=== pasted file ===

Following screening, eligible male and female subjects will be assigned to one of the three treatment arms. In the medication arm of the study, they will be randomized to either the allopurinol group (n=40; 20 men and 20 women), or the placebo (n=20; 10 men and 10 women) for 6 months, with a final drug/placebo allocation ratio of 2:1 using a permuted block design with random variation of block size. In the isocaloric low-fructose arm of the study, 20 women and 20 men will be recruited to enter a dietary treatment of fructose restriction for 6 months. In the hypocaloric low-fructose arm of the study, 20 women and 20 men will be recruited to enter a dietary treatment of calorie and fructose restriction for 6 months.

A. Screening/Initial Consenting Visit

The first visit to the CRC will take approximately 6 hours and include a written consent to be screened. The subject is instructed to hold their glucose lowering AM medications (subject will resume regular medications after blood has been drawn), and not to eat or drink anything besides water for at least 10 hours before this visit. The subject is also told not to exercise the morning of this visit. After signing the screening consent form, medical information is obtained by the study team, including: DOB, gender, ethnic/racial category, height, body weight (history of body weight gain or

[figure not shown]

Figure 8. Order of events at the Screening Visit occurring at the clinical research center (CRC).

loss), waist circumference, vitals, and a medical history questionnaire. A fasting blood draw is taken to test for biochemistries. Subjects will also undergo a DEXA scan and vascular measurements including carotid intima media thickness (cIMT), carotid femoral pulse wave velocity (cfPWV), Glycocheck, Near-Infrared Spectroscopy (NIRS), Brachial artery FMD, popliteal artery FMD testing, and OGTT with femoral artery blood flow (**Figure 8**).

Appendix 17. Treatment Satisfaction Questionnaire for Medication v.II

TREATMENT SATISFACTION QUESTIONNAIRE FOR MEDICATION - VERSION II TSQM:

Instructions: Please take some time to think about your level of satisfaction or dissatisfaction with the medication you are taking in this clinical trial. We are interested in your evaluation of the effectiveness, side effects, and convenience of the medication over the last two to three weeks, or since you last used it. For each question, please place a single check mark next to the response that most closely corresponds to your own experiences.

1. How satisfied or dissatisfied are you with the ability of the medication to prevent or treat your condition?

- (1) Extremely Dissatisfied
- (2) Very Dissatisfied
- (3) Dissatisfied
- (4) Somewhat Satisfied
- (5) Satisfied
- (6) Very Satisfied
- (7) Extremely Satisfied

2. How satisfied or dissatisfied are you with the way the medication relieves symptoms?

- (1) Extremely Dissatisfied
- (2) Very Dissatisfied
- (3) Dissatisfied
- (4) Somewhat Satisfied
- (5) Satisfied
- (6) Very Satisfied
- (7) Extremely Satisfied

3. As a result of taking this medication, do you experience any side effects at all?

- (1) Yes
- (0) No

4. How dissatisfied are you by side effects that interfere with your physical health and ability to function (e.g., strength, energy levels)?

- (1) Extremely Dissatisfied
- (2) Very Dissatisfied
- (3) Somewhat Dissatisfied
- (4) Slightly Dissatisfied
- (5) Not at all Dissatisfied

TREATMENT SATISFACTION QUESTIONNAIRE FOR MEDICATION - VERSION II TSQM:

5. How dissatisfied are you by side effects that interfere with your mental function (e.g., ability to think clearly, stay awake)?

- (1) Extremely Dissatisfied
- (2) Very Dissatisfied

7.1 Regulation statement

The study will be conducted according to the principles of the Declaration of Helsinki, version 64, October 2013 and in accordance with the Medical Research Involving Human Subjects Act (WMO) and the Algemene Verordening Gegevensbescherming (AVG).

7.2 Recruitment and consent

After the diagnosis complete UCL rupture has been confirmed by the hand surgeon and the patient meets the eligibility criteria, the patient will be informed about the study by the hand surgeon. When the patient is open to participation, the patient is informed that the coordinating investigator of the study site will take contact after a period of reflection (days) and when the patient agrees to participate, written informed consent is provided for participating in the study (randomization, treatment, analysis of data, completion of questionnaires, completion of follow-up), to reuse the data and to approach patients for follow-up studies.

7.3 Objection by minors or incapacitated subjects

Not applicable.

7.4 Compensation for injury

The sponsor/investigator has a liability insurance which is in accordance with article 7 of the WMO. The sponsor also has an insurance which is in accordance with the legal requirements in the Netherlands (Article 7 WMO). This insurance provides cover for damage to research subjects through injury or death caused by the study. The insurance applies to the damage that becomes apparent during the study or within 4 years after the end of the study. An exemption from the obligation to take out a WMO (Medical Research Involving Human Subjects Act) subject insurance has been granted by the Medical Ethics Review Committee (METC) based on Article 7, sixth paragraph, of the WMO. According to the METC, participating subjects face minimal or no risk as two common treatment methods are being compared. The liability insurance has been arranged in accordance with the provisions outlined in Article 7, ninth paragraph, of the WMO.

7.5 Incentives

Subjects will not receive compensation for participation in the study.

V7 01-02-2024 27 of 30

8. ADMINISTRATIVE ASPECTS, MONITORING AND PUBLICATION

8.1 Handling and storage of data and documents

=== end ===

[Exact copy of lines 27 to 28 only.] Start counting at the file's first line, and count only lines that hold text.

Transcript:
- (1) Yes
- (0) No